UBA Compliance Article - October 2022

UBA Compliance Article - October 2022

October 25, 2022
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Final Rule Resolves “Family Glitch” for
ACA Marketplace Coverage

The Department of the Treasury recently issued final regulations to make the premium tax credit (PTC) for Marketplace health coverage available to more individuals starting in 2023. The new rule changes the IRS’s interpretation of group health coverage affordability for determining PTC eligibility for family members. Whereas the IRS previously only considered the affordability of employer-offered individual health coverage, the new rule looks at the affordability of family coverage to decide whether spouses and dependents can elect Marketplace coverage and receive a PTC. The Biden Administration estimates that the change will result in more than one million individuals qualifying for a PTC for the first time.

Employers should understand, however, that the new rule will not change the affordability and minimum value rules under the Affordable Care Act (ACA) for determining whether an applicable large employer (ALE) must pay an Employer Shared Responsibility Penalty (ESRP). Similarly, the new rule does not alter the information an ALE must report to the IRS annually under the ACA.

Background

The ACA states that individuals who enroll in Marketplace coverage can get a PTC for any month of coverage when they are ineligible for minimum essential coverage (MEC), including employer group coverage. An individual is considered ineligible if MEC is unaffordable or does not provide minimum value.

Currently, employer coverage is unaffordable if the share of the annual premium the employee must pay for self-only coverage is more than 9.61% of household income. That also means coverage is unaffordable for related family members if the employee’s cost for self-only coverage is unaffordable – the employee’s cost for family coverage does not matter.

Additionally, employer coverage does not provide minimum value if the plan's share of the total allowed cost of benefits provided under individual coverage is less than 60%. As with affordability, the IRS judges minimum value without considering whether employer coverage provides minimum value to an individual’s spouse or dependents. So, a family member could not receive a PTC even if the family coverage they could get through an employer-sponsored plan fails to provide minimum value to them.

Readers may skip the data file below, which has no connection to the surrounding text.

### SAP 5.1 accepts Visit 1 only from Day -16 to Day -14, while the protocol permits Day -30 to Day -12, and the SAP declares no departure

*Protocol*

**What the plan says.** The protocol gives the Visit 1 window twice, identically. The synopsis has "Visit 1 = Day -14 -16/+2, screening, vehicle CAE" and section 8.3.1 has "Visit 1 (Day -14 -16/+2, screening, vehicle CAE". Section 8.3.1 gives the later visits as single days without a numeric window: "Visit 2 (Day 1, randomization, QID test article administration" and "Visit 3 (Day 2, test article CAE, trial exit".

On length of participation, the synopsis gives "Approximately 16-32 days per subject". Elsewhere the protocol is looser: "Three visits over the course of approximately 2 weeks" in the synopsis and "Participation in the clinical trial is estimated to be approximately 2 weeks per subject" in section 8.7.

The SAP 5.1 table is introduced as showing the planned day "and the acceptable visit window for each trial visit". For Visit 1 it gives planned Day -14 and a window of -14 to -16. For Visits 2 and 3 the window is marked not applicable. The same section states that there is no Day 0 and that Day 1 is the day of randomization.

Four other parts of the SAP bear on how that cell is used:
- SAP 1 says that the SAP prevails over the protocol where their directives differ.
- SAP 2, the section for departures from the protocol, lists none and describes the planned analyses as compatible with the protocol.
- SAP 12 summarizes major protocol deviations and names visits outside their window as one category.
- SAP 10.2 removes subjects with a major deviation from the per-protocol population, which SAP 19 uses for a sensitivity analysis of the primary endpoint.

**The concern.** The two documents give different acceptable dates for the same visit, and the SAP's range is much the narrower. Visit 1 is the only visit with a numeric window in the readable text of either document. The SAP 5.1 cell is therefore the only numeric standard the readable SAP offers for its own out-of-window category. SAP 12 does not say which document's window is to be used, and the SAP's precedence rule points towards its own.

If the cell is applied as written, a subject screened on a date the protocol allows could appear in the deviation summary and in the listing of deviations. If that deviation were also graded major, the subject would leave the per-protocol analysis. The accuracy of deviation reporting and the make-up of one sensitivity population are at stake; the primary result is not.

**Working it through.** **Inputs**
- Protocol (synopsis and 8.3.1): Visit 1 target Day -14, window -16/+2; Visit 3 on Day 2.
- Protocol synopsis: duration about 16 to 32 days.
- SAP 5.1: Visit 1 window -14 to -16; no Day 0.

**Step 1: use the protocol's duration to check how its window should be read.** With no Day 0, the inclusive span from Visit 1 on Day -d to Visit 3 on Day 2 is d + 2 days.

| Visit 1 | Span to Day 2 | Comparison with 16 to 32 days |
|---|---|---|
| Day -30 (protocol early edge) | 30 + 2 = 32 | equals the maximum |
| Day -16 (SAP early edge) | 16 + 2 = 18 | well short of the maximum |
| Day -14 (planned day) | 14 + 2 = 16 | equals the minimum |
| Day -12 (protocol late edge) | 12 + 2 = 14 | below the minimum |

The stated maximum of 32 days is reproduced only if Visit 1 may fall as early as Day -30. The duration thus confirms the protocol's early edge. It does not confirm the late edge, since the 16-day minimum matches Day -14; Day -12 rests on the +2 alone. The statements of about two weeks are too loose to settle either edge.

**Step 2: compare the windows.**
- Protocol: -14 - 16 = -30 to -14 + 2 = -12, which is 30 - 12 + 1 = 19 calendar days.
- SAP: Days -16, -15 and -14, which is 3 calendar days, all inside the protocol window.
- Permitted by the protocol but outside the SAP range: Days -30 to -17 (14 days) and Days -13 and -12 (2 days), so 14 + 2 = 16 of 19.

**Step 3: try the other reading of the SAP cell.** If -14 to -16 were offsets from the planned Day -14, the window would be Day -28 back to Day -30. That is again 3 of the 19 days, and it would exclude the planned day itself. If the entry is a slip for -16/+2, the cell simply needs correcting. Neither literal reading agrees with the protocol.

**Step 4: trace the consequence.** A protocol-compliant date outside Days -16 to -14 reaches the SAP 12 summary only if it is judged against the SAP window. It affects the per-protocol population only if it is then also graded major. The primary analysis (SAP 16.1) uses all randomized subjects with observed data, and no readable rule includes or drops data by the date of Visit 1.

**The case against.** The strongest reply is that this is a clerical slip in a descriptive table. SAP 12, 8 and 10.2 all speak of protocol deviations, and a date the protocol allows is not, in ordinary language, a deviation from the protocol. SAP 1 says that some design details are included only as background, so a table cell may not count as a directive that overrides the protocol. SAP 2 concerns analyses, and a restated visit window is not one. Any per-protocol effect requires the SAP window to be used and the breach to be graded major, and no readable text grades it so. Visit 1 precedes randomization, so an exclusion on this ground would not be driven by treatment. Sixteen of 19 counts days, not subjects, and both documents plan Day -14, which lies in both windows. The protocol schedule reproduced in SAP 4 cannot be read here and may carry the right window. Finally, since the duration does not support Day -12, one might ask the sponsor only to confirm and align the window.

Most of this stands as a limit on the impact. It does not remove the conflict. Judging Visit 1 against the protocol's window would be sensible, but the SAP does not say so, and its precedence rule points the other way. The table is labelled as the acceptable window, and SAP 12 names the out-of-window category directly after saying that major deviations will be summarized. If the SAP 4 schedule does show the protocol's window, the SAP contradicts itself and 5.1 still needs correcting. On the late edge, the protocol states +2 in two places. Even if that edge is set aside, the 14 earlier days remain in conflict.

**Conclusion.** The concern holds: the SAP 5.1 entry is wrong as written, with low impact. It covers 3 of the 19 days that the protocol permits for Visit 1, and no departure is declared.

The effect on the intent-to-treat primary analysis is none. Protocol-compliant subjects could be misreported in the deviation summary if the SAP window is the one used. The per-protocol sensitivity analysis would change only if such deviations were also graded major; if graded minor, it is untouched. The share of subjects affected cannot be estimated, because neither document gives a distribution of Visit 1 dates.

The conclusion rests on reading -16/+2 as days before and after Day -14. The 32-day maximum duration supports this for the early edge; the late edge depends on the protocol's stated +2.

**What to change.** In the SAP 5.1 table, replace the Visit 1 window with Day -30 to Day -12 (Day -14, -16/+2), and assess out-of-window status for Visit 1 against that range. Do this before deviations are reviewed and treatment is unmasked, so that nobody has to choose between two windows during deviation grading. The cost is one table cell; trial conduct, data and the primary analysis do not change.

Summary of the New Rule

Following a January 2021 Executive Order to review existing regulations, policies, and practices to see if they limit access to financial aid for ACA Marketplace coverage, the Treasury Department and the IRS concluded that their current interpretation of ACA affordability and minimum value requirements disadvantaged thousands of families. Thus, they now state that a more appropriate interpretation of the ACA requires separate affordability and minimum value analysis for employees and family members to resolve the so-called family glitch created by the current interpretation.

The new rule interprets the ACA to base affordability of employer coverage for an employee’s spouse or tax dependents on the cost of covering the employee and their family members. So, for 2023, an eligible employer-sponsored plan will be deemed affordable for related individuals only if an employee’s required contribution for family coverage does not exceed the then-current indexed percentage of an employee’s household income (that is, 9.12% for 2023).

Likewise, the new rule interprets the ACA to require an eligible employer-sponsored plan to ensure a plan provides 60% minimum value coverage to related individuals. Finally, the rule directly states that an eligible employer-sponsored plan provides minimum value to a related individual only if, in addition to covering at least 60% of the total allowed costs of benefits provided to the related individual, the plan benefits include substantial coverage of inpatient hospital services and physician services.

Rule Does Not Apply to ALE Reporting or ESRP

Under the ACA, affordability and minimum value for PTC eligibility is different than for assessing ALE penalties under Code Section 4980H(b). The new rule is likely to create confusion given such similar terms, but it will not alter the affordability calculation or minimum value determination for any reason relating to annual ACA reporting or for assessing shared responsibility penalties. ALEs will not need to adjust any group health plan design, administrative processes or communications regarding affordability and minimum value, including any affordability safe harbor choice under ESRP rules.

Conclusion

Many advocacy groups welcome the final rule and point to the projected increase in the number of individuals who are likely to enroll in the Marketplace and receive a PTC for the first time. However, some observers read the preamble to the rule, especially its detailed statutory analysis, to signal that there could be litigation looming. In either event, the IRS plans to provide educational materials to consumers through healthcare.gov ahead of the upcoming Marketplace enrollment period. Employers should direct individuals to the site for more information.